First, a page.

Archives for Celebrities
This week seems to be all about videos here on Unclutterer (don’t forget our upcoming Ask Peter Walsh anything!), and I’m excited to be part of the collection. For anyone who doesn’t have a television, lives outside the U.S. or Canada, or missed Saturday’s announcement, you can now see my appearance on yesterday’s Rachael Ray Show online:
The clip is just a little over three minutes long, and I’m really happy with how it went. I had a great time on set, and Rachael and her staff were incredibly kind. I also love how Michael Buffer says my name — Erin Roooooooooooooney Dolaaaaaaaand! I hope you enjoy the clip and the closet organizing tips, too.
Set your TiVOs, DVRs, or tune in Monday morning, April 26, to the Rachael Ray Daytime Talk Show. I’m on the episode giving advice on how to organize your closet, just in time for warmer weather.
I filmed my segment for this episode back in January, and I can’t believe I was able to keep it a secret until now while I’ve been waiting for it to air. I had an amazing time on set, and Rachael was incredibly nice to me. Michael Buffer (famous for his “Let’s Get Ready to Rumble” tagline) was on set the same day and I was able to meet his adorable dogs and daughter. Buffer announces the whole episode, and even announced me! In the same episode, RuPaul teaches the audience how to put on fake eyelashes (and, wow, RuPaul is tall — I had no idea), and veterinarian Dr. Ernie Ward shows viewers how to safely trim their pets’ nails. There are even more experts giving advice in the episode, but you’ll have to watch to learn more.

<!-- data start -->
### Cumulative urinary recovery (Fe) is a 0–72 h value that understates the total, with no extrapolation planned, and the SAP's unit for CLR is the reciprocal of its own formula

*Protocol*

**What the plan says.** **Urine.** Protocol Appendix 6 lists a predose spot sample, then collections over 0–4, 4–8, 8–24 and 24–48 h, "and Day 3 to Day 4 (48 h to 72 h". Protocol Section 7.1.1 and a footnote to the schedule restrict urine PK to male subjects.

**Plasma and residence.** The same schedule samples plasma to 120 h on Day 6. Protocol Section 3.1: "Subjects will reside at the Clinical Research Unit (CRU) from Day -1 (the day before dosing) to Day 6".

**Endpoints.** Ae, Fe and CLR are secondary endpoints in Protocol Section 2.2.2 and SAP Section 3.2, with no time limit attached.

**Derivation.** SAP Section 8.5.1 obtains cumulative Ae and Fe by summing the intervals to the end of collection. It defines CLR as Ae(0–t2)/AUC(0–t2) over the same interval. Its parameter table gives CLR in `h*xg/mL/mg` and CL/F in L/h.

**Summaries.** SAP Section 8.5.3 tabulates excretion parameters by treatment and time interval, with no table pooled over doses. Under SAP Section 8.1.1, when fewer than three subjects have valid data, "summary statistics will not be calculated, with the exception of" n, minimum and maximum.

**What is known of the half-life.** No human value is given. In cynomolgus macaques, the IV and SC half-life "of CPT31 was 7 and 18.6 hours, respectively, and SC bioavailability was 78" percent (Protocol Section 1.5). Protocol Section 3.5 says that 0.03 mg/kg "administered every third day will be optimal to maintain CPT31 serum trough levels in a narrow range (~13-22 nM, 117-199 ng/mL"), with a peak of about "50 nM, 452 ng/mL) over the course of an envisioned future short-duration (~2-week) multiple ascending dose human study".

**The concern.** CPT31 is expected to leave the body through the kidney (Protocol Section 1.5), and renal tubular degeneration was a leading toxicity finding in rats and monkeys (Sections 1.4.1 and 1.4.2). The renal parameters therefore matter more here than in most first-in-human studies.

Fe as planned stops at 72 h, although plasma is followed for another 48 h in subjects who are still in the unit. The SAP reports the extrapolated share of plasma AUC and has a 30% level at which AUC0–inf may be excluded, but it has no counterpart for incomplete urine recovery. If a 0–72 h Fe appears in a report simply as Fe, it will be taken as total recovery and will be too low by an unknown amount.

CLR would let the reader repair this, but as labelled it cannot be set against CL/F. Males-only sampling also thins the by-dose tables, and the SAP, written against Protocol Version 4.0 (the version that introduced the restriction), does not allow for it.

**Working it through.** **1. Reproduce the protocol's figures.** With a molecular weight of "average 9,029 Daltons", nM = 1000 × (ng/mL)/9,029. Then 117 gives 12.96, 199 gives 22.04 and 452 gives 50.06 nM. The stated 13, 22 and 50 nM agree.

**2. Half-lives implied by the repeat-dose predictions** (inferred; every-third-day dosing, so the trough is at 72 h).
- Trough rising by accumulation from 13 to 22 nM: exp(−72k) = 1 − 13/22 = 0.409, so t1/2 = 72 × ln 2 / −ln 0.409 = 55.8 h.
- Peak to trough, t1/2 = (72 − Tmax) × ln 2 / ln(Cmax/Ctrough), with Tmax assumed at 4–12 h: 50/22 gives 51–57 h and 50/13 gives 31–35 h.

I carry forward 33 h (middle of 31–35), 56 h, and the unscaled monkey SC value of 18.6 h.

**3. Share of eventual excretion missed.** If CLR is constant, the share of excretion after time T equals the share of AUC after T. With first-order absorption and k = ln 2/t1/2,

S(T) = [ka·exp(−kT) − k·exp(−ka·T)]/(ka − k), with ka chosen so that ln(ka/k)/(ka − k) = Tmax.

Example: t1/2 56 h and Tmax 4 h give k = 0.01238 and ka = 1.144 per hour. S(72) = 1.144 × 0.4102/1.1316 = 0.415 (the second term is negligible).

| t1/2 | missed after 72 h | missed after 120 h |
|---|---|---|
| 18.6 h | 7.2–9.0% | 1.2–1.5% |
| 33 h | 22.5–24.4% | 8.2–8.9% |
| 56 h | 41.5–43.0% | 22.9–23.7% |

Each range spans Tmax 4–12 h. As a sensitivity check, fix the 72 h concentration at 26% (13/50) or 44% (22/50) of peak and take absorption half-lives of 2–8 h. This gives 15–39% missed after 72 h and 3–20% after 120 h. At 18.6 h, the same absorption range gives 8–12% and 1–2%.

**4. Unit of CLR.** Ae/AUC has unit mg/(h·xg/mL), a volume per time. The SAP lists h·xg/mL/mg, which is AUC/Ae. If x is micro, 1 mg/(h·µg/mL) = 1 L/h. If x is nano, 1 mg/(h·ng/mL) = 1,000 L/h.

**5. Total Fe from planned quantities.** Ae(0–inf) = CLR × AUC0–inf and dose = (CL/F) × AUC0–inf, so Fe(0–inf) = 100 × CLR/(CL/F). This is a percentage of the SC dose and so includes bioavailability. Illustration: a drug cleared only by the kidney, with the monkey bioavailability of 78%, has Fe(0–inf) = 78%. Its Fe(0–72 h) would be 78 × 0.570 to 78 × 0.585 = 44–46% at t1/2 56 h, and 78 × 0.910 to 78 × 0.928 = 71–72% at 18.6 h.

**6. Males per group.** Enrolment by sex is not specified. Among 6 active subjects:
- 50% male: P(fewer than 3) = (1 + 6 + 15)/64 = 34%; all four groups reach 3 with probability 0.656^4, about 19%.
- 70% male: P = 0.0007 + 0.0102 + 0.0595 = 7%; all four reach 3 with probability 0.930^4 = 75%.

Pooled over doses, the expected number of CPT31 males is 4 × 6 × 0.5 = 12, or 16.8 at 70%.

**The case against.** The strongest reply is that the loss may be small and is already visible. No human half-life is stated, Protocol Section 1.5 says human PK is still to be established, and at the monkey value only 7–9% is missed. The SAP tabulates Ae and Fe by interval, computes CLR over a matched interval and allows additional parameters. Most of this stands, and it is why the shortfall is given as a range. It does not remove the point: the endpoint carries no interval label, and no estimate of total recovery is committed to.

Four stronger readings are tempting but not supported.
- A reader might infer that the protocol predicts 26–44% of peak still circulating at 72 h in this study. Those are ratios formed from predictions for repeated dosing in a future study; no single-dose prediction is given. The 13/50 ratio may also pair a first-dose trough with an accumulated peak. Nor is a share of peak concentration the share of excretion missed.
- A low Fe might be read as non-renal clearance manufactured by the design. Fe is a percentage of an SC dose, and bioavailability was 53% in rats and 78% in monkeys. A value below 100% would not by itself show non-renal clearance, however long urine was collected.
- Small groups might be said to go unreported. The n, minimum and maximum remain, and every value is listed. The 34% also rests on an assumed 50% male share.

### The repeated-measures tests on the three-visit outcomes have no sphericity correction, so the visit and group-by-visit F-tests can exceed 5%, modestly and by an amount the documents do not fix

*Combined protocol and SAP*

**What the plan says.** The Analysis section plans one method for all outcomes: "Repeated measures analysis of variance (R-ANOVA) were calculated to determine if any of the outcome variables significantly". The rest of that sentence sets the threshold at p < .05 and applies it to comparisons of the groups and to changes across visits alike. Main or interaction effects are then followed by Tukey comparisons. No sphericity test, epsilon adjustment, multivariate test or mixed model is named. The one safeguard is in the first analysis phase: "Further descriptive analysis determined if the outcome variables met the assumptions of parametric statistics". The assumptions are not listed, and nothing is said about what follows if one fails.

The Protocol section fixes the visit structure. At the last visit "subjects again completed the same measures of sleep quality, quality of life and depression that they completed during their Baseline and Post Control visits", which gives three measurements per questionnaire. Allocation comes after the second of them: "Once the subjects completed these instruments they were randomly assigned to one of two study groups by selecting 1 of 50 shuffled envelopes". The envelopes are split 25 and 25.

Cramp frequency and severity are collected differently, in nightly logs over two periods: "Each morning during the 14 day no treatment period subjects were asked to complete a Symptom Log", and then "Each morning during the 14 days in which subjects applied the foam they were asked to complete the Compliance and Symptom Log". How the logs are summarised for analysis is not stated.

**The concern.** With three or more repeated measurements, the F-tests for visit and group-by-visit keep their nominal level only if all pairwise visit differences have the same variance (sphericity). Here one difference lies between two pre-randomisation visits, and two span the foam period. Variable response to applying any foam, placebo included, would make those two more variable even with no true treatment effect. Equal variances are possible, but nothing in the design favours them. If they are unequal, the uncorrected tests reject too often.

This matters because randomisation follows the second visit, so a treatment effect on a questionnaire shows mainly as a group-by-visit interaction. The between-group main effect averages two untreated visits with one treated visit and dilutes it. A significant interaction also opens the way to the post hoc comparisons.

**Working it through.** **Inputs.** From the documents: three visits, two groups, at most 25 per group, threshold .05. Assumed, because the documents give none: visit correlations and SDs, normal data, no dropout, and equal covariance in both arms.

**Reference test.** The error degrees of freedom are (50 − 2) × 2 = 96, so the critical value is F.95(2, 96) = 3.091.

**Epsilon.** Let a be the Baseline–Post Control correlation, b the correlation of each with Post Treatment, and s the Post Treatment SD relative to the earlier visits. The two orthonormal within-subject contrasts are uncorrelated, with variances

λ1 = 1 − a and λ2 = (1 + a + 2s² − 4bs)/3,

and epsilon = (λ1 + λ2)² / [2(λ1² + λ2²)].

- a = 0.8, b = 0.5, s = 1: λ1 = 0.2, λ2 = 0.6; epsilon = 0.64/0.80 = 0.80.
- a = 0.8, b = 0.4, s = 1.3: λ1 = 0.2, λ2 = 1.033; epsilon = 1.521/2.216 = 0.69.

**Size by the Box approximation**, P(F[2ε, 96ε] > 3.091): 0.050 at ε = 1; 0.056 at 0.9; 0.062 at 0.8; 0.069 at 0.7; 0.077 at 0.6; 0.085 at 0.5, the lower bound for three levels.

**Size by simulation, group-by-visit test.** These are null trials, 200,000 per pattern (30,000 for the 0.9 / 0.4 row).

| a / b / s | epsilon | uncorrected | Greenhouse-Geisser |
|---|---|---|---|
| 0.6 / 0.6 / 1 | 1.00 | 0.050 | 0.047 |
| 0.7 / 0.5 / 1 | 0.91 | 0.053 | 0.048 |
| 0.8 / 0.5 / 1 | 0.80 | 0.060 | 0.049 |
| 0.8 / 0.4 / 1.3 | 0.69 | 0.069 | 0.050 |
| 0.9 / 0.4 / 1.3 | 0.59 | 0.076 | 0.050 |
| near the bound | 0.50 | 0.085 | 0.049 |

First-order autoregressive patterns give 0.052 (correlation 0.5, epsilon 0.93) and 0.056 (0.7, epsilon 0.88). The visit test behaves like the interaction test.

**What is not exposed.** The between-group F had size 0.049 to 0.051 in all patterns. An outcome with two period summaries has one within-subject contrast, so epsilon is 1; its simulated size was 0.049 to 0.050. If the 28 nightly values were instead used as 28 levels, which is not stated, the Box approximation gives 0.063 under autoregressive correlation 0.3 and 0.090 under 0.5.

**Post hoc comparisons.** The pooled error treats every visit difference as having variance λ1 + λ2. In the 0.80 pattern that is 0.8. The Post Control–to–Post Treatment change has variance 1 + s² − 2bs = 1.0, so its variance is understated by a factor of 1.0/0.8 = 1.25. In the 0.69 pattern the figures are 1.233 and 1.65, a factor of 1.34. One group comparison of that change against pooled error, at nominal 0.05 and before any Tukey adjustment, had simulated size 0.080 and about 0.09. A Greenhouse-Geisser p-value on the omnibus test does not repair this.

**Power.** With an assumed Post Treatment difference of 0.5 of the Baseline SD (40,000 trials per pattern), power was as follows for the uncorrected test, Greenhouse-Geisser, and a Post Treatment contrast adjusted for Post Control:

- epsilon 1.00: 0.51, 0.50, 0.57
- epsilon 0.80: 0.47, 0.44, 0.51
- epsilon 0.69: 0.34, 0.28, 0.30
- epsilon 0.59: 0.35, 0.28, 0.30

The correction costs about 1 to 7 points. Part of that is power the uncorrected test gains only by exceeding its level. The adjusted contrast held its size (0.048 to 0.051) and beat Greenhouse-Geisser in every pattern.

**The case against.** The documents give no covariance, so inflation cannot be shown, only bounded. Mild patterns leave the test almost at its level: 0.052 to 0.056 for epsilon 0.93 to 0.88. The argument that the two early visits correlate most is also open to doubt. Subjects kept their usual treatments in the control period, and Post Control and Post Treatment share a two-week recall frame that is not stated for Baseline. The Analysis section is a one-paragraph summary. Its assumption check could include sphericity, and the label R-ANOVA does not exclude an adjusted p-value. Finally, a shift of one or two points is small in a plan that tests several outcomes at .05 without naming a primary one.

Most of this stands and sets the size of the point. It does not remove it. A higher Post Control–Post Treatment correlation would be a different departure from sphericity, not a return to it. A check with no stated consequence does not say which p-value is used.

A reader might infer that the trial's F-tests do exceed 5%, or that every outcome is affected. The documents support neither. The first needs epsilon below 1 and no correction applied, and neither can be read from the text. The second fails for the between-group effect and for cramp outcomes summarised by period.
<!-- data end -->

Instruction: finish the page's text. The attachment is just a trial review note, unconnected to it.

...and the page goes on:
My appearance on the show is a little bittersweet, as it was the last time I wore high heel shoes. After my accident, I may never be able to wear high heels again. I know it’s not the most important thing in the world, and my podiatrist assures me my feet will appreciate the change, but it’s still a little sad. Feel welcome to join me in waving goodbye to my high heels at the end of the segment.
For clarification, I’m on Rachael’s daytime talk show, not her 30-Minute Meals show. Check your local listings for when the show airs in your region. I hope you enjoy the tips!
The March 2010 issue of O: The Oprah Magazine just hit newsstands and it is dedicated to the theme “De-Clutter Your Life!” The uncluttering articles begin on page 142, but most of the content in the rest of the magazine is tangentially related to the topic.
If you turn to page 158 of the issue, and search diligently, you can even spot a quote from me (hunting for it is like playing a game of Where’s Waldo?). This was my first time being quoted in O, and I was thrilled they thought of me for their big “De-Clutter Your Life!” issue.
For one of the uncluttering stories, Oprah let camera crews into her closet to see how much clutter she had stored on her rods and shelves. Her closet seemed to me to be in decent shape, but she talked frankly about her decisions to keep and purge items with Adam Glassman, O‘s creative director:
OPRAH: “I bought a lot of little bags when I thought I was going to be a ‘lady who lunches.’ I’ve never been one, but I’ve always liked the idea and longed for that life. There’s something about dressing up and being ladies–it’s like playing house.”
ADAM: “Fashion can help you create an image, but be honest about your lifestyle. Do you really need yachting clothes when you never set foot on a boat? When buying an item, if you can answer ‘Where am I going in this?’ with at least four legitimate places, you have my blessing.”